Remembering The Firebombing Of Tokyo

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Most of us will know the names of Hiroshima, Nagasaki and Dresden, and what those names mean in the history of World War II and the devastation those cities suffered. But the most deadly single night of World War II was somewhere else.

It was 70 years ago this week that 334 U.S. B-29 bombers dropped thousands of tons of incendiary bombs on Tokyo's crowded wooden neighborhoods. Those bombs started a firestorm that burned at more than 1,000 degrees and killed more than 100,000 people.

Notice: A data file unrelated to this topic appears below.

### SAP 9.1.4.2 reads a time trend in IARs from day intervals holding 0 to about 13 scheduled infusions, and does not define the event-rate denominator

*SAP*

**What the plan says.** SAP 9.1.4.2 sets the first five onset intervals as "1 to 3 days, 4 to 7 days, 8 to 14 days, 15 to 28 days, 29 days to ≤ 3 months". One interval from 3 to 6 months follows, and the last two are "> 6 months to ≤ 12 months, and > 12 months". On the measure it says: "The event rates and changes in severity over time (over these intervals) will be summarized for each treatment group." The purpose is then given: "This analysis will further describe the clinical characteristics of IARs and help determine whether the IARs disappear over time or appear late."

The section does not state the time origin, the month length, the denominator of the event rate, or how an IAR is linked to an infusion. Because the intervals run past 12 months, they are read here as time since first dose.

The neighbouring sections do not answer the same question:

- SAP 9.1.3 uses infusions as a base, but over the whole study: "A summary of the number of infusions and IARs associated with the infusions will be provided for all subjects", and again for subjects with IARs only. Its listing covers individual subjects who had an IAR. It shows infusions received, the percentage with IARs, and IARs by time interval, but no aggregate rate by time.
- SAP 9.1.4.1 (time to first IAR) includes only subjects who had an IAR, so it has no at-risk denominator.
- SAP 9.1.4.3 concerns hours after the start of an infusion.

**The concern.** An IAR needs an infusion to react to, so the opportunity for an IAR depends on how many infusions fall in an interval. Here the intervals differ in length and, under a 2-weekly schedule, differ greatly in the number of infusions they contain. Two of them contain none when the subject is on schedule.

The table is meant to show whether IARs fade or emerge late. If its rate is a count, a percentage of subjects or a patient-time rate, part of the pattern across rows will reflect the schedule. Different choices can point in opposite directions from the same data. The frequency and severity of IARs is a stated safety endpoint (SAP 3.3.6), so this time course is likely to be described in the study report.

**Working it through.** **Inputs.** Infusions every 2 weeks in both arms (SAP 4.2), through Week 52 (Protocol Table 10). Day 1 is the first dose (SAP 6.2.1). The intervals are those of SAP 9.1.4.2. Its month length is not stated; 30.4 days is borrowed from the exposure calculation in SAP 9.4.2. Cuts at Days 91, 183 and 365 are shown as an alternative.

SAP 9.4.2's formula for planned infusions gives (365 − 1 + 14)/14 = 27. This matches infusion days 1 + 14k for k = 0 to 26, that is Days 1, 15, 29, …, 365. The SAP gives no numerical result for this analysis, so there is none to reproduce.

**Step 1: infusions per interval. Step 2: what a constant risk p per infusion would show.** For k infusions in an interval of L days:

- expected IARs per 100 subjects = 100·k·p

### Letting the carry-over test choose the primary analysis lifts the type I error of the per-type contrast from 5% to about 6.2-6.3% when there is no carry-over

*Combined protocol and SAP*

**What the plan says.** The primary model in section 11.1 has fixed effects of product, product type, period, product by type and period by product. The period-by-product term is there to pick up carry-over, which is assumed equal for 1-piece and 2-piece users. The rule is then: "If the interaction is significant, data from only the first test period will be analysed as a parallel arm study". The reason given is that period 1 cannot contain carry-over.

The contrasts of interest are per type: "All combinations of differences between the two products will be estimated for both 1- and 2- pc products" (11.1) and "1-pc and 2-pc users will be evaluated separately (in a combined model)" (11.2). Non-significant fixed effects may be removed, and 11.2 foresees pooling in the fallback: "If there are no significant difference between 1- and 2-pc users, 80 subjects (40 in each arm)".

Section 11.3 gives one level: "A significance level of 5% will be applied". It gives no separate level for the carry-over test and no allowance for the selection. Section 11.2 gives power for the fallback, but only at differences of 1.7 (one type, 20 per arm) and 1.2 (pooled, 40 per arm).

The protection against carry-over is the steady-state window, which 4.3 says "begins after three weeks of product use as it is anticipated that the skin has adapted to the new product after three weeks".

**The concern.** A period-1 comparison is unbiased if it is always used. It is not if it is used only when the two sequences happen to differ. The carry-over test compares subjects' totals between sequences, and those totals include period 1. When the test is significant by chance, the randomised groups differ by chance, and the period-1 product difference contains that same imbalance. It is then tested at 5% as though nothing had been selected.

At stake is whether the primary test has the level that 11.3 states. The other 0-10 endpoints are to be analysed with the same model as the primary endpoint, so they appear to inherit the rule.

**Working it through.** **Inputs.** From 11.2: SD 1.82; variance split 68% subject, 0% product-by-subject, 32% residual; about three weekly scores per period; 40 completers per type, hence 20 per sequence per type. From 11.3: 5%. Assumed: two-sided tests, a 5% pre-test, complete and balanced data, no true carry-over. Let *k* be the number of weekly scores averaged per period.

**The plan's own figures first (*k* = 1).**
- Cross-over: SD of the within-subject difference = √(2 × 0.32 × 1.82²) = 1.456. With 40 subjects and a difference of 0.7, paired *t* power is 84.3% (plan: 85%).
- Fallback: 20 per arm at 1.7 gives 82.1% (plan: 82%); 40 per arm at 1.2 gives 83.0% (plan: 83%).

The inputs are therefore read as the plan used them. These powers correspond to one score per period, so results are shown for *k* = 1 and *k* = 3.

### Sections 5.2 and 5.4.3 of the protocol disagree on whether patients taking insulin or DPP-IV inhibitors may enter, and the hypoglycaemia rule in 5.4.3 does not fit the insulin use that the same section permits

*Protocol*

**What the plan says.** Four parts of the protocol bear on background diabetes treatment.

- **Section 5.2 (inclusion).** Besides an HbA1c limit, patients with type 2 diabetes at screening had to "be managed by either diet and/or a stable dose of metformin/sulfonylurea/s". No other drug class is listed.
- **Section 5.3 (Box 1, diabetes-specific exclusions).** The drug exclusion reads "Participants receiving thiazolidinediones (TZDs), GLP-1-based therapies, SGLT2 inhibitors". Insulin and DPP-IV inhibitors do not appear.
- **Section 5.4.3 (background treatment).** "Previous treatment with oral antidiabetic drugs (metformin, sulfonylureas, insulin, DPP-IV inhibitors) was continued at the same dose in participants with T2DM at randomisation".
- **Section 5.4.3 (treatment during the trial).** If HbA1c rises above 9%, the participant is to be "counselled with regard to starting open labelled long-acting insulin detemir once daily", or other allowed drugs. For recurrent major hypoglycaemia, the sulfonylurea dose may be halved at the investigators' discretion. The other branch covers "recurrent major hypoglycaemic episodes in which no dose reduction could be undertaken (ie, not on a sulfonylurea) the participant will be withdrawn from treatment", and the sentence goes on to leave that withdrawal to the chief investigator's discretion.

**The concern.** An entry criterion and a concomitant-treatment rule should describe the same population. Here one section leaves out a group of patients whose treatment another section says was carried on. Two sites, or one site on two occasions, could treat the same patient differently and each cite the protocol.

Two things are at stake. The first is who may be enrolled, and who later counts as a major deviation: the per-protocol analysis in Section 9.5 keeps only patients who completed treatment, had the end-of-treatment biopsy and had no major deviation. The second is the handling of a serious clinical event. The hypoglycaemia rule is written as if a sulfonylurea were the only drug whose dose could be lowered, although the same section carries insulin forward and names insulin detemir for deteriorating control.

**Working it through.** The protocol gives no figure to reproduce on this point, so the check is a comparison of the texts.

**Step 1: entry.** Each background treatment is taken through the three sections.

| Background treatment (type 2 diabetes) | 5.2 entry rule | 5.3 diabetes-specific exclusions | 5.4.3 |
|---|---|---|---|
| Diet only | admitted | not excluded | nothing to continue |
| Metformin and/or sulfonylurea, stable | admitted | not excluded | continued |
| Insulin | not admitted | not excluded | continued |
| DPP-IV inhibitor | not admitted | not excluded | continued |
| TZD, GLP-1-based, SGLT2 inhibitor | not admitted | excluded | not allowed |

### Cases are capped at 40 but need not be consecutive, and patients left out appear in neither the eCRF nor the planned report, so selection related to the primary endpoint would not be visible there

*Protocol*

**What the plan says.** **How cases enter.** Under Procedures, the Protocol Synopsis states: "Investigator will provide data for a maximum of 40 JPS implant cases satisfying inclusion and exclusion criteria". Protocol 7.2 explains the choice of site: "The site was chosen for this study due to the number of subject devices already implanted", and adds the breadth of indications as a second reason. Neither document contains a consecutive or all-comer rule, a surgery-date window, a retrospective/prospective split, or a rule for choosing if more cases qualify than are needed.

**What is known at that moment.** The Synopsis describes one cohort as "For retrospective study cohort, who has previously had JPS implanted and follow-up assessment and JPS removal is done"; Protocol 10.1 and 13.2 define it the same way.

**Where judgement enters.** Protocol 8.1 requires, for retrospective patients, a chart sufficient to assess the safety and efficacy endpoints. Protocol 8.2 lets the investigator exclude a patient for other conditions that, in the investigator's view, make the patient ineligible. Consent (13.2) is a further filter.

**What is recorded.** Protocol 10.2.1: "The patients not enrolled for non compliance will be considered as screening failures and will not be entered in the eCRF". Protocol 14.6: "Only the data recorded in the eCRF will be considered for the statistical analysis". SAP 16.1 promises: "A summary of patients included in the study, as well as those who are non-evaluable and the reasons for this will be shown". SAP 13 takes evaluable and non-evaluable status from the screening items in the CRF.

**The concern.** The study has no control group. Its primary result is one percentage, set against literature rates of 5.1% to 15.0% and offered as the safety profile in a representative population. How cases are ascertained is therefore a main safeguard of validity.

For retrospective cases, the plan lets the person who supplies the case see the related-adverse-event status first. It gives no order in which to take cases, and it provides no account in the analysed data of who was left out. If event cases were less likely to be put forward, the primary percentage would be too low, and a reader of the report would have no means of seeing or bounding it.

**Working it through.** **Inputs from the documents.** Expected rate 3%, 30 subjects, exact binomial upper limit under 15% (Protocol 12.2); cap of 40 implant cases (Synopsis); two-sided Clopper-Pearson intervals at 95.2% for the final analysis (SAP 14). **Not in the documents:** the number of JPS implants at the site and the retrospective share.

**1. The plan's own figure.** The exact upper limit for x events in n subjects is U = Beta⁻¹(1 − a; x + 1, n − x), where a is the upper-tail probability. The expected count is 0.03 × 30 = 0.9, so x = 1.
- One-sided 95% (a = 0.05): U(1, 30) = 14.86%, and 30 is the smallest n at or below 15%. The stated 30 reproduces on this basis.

It's an event that dwarfs even the atomic bombing of Hiroshima, but it's been all but forgotten around the world and even in Japan, as the BBC’s Rupert Wingfield-Hayes reports.

Note: This BBC interview can be heard in the Here & Now podcast or with the WBUR app.


This segment aired on March 12, 2015.


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